Thursday, July 1, 2010

For the Waters of This Earth

Perhaps you've heard of Andy Goldsworthy (pictured above).

These past weeks, as I've watched the Gulf of Mexico and surrounding habitats and their diverse life forms being despoiled by oil, I've thought often of the soft-spoken Scotsman, a sculptor whose medium is nature itself. His relationship to nature is not exploitative; he doesn't seek to dominate, to force it to do his bidding. Rather, the relationship is collaborative, based on a bond that is both beautiful and tremendously fragile.

"I don't think the earth needs me at all," Goldsworthy says, "but I do need it."

Through Goldsworthy's vision and the skill of his hands, bits of snow and ice, loose rocks, multi-colored leaves, twigs and pieces of wood become unforgettable works of art. Works of art not meant to last. Even as he creates them, Goldsworthy knows his sculptures will soon melt, or be destroyed by wind, or swallowed by a tide, or overgrown by weeds, or knocked over by animals.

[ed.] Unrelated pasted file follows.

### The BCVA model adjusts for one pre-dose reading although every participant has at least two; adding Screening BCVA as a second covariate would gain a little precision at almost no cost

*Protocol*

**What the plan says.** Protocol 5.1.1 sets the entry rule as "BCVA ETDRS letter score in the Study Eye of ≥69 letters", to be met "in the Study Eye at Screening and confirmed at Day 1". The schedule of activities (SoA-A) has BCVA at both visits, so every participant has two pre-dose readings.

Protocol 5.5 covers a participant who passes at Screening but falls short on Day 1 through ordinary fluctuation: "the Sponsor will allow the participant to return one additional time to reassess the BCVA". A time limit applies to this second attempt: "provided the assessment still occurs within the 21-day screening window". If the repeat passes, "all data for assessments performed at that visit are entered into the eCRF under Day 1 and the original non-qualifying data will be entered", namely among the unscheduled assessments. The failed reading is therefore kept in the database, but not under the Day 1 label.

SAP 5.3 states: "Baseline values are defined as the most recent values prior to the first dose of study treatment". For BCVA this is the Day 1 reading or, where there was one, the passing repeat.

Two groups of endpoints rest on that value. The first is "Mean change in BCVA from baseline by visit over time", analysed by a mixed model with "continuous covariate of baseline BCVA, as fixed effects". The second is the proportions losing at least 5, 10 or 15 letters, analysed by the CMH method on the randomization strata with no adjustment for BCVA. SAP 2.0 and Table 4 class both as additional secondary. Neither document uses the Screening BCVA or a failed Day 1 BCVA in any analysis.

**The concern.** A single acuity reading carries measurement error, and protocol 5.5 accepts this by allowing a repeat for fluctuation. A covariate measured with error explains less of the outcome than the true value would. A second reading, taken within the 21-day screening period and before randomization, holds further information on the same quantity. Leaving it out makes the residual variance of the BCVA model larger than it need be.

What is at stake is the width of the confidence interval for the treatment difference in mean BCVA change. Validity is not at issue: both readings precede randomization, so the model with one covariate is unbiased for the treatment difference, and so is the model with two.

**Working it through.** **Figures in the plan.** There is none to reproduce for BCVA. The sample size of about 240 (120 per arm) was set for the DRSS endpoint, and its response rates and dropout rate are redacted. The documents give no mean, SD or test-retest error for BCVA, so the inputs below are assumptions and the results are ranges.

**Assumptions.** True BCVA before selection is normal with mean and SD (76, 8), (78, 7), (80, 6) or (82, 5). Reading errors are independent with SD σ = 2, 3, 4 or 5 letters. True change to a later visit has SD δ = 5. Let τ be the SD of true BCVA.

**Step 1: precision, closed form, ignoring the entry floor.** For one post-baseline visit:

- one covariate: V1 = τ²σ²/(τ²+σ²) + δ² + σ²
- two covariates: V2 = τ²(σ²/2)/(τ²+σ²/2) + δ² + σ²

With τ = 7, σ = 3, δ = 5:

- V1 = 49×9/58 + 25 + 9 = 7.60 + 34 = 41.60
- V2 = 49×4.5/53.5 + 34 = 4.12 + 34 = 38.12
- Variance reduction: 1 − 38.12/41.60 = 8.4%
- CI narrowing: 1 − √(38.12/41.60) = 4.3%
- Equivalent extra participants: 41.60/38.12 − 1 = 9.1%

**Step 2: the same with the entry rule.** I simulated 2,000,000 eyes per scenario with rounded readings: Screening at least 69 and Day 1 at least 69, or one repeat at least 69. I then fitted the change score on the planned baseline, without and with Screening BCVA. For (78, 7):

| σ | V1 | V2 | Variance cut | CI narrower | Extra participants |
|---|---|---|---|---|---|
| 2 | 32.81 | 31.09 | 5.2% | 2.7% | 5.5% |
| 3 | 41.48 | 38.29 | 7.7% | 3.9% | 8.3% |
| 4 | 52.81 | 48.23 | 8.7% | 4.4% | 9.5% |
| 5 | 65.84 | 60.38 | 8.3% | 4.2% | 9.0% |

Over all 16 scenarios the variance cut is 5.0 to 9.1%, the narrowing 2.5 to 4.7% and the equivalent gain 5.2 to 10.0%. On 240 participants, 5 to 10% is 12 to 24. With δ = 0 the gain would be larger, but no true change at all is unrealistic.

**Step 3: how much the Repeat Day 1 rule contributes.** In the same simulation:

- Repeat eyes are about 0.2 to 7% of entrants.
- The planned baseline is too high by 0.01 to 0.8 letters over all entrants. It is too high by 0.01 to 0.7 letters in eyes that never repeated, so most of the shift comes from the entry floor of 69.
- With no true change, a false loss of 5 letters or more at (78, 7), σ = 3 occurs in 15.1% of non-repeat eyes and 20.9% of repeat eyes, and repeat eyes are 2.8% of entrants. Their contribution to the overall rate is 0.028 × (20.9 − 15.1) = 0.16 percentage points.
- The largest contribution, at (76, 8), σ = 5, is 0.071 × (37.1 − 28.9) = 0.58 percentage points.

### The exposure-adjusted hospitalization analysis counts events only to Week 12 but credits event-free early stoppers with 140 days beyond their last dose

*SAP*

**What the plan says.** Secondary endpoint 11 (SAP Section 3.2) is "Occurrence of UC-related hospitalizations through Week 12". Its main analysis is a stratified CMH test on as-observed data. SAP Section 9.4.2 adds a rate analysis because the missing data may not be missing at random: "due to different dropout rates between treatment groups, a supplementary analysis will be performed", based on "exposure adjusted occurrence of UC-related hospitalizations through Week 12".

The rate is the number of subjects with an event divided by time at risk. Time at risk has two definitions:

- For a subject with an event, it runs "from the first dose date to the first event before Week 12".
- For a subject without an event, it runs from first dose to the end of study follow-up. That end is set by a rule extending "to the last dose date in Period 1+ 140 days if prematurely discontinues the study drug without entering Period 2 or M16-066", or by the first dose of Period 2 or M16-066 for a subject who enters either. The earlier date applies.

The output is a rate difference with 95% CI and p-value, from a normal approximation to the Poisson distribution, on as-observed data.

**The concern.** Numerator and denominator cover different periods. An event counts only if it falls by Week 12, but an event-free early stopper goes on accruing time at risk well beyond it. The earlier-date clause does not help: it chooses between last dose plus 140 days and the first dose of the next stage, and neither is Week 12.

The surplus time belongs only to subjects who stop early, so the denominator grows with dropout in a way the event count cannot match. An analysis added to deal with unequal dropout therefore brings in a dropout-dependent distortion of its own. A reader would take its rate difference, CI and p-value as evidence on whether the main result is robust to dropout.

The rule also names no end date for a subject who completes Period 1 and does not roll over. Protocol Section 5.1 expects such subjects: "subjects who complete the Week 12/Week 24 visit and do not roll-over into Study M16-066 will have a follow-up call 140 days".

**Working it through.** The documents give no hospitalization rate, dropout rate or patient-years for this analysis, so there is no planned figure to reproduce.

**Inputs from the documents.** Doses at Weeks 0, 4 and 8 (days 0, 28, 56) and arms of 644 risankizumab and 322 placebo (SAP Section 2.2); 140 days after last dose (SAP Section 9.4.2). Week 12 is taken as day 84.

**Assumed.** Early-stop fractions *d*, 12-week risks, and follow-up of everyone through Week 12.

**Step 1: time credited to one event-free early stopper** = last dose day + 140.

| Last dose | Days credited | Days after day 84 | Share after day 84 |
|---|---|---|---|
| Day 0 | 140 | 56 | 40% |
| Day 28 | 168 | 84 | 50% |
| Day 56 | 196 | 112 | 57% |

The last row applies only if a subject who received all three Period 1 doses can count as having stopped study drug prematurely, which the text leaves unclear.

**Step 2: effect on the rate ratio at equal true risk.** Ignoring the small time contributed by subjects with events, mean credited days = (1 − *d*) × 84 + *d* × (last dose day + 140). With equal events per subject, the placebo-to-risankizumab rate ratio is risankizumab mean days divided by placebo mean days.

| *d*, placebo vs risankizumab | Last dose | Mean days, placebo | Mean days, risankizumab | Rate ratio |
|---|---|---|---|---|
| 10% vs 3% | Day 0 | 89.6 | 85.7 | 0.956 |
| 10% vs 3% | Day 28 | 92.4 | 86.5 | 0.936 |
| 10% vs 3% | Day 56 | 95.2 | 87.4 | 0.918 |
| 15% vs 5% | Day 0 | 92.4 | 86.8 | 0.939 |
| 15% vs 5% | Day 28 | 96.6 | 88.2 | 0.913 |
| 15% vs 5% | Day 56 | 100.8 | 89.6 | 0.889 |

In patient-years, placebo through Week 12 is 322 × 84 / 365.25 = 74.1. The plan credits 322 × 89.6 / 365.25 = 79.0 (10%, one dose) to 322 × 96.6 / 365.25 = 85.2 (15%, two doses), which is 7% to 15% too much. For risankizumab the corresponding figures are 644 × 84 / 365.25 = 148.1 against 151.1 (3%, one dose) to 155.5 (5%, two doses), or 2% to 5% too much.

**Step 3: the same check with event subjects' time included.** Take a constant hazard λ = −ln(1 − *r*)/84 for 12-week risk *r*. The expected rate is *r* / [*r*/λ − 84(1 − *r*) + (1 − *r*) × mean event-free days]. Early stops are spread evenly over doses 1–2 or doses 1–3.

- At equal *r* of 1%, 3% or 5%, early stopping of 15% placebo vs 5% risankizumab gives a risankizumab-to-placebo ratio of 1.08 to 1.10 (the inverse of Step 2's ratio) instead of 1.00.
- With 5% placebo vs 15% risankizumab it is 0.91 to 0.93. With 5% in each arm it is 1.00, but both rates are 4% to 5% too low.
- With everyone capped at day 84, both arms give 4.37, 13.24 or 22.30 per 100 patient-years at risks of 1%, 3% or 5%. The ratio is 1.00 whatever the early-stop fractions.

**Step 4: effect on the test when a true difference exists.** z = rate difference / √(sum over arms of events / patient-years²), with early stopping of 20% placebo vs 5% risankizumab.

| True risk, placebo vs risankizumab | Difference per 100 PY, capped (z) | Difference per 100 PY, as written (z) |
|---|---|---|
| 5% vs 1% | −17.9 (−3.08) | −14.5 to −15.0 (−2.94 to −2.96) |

No problem, ultimately. The end is just part of the process. And maybe, after all, the end isn't the end at all, but another beginning.

Below is a seven-minute clip from "Rivers and Tides," a 2001 documentary by filmmaker Thomas Reidelsheimer about Goldsworthy and his work. You'll see him finishing a lovely shoreline sculpture just in time for the tide to carry it gently into the sea.

I offer you this clip in gratitude for the waters of this earth, in grief over their defilement, and in hope of their restoration.

Note: If for some reason you can't see the viewer below, please click here to watch the video.

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